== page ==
While most of the rallies these days are focused on presidential candidates, a different kind of rally took place on the State Capitol lawn.
Parents, lawmakers and advocates gathered on Wednesday to raise awareness for the needs of special education students.
A recent package of bills banning the use of restraint and seclusion in classrooms except in cases of an emergency is making its way through the legislature.
This legislation came from a recommendation by the Special Education Reform Task Force.
Lt. Governor Brain Calley is the taskforce chair. He says Michigan needs continued funding and reforms, including less isolation, for special education students.
After his speech on the Capitol steps, Calley said, “If we keep our kids with special needs separated out from community and society how would they ever learn how to function and how to live in the broader communities?”
Debbie Rock is a regional parent mentor for the Michigan Alliance for Families, a resource for parents with special needs children.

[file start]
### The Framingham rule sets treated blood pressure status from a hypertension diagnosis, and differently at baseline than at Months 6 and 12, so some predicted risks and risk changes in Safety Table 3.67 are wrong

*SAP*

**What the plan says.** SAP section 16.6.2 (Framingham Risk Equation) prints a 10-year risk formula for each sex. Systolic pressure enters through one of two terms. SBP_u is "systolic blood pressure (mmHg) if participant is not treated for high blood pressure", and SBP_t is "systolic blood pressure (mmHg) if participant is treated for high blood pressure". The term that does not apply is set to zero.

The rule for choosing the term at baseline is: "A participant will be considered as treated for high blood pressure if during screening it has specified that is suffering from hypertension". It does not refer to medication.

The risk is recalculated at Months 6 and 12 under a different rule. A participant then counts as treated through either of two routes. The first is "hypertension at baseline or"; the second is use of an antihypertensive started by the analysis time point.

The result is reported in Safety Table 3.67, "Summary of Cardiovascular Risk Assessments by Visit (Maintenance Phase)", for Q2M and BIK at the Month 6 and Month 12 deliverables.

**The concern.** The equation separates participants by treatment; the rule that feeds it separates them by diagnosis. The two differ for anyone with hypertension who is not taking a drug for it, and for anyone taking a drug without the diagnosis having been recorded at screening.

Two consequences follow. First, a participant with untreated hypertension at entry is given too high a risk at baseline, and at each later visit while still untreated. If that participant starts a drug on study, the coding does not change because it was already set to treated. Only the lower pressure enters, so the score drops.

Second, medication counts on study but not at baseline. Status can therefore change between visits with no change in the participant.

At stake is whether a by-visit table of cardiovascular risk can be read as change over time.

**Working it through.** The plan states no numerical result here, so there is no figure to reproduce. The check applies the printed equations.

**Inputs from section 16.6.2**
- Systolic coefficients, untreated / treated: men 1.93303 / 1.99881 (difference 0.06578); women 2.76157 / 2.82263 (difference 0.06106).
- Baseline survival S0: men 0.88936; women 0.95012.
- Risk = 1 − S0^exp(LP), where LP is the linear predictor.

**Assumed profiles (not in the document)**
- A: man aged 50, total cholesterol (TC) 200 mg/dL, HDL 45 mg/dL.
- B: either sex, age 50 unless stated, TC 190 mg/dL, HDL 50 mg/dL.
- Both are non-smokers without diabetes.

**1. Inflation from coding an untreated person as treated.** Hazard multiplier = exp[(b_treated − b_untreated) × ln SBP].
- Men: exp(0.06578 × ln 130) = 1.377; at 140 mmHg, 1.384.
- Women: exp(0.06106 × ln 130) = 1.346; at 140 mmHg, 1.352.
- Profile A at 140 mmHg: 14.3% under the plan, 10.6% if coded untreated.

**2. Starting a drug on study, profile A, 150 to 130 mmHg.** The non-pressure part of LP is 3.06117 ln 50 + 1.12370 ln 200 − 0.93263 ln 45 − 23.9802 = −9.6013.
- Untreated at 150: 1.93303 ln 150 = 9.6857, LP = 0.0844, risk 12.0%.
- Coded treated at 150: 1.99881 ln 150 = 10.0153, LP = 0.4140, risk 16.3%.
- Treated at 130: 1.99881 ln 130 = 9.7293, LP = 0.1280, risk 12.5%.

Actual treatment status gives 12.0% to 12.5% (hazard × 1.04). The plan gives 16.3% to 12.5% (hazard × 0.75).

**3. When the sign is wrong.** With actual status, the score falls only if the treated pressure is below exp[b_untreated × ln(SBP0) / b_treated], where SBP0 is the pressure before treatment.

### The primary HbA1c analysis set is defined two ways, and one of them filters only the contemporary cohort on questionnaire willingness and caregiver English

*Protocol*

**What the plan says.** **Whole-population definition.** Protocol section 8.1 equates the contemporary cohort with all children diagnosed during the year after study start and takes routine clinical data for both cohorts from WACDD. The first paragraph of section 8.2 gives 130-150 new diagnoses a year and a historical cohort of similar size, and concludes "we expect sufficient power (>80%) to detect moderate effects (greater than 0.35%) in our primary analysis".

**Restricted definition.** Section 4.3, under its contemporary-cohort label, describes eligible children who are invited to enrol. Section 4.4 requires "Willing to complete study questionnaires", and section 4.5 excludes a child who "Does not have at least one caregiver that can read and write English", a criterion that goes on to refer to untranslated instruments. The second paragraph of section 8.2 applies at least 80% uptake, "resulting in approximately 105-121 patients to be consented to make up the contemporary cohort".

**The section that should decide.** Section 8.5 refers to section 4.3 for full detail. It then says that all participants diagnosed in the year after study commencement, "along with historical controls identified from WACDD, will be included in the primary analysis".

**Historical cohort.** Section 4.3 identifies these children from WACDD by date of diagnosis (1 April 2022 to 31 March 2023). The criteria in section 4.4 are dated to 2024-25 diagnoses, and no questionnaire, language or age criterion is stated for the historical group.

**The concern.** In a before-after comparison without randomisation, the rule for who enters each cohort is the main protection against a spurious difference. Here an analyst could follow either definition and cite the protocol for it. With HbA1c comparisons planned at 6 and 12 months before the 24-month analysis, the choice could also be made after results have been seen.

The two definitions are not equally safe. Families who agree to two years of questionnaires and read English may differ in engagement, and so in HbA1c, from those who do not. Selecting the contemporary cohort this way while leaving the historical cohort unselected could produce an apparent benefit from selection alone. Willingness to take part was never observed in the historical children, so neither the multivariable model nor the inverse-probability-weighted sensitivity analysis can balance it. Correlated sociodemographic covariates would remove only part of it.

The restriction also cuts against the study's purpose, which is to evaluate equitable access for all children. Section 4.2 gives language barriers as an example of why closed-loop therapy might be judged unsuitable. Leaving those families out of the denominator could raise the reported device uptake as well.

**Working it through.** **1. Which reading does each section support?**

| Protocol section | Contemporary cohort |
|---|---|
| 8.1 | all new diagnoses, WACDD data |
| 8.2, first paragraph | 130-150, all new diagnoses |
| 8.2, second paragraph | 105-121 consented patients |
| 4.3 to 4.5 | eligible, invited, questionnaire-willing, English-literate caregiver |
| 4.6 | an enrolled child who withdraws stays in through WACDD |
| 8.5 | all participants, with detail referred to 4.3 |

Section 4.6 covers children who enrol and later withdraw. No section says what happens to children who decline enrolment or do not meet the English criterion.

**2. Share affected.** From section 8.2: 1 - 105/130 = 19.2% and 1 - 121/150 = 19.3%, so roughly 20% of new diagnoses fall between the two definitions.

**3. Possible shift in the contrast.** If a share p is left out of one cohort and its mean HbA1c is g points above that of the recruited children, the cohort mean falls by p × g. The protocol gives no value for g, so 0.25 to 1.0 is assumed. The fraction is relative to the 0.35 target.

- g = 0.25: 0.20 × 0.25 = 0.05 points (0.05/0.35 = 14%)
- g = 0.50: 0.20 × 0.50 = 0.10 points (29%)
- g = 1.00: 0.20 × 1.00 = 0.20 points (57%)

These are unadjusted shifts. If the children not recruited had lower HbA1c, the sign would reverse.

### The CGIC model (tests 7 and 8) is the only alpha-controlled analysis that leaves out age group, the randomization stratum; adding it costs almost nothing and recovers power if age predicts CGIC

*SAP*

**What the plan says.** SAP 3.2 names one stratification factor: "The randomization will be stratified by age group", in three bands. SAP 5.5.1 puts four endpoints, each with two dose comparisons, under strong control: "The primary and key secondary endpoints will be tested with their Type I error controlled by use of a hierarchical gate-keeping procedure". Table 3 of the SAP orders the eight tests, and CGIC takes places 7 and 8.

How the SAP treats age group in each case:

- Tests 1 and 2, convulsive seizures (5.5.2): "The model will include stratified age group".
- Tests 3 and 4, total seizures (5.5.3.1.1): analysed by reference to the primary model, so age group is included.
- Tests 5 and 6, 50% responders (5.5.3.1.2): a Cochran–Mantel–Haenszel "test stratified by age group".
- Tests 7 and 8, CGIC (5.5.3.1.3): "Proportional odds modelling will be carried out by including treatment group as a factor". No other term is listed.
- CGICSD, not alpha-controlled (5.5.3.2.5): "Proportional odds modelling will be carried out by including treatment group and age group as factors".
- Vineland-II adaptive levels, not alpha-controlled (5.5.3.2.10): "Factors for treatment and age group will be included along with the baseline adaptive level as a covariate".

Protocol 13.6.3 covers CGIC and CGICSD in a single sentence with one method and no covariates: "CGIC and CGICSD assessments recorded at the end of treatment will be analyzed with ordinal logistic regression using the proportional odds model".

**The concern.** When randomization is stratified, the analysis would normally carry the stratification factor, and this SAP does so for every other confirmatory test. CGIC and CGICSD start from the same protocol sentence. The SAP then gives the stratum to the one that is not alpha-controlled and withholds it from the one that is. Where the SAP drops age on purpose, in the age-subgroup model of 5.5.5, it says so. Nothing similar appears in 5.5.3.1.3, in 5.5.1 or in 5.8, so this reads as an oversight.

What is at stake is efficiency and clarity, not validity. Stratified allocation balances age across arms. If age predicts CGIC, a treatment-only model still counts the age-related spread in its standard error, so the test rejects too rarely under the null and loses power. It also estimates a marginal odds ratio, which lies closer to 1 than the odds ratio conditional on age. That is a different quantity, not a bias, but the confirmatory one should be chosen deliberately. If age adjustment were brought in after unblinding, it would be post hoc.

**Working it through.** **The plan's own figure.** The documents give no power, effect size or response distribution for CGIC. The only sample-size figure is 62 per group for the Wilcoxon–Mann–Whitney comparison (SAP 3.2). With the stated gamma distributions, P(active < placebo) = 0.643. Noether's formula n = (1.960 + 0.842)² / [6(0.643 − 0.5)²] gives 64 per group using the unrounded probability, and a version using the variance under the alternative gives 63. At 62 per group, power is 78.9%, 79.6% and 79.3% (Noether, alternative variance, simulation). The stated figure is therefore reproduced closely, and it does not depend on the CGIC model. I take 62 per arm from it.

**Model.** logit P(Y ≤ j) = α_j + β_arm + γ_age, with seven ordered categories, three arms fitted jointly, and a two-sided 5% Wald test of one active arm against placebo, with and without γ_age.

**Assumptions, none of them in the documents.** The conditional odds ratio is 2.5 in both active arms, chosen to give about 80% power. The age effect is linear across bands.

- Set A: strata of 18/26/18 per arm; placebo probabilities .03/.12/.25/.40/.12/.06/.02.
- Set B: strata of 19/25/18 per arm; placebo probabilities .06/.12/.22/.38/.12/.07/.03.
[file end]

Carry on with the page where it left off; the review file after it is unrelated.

She was excited the rally was raising awareness, but said more work needs to be done.
“We need an overhaul,” Rock said. “We need to make some really good positive changes and start implementing some positive behavior support. (We need) some kind of a system in place that replaces that and gives our kids a fighting chance.”
State Board of Education President John Austin said Michigan is working on bettering special education.
“Our special education students, they deserve a great education and to be treated with dignity and respect," he said, "and be supported to their full potential.”
Some of the changes Austin is striving for in Michigan include more funding and reforms, such as encouraging schools to put special education students in with mainstream students. Another is ensuring parents and kids have a greater voice.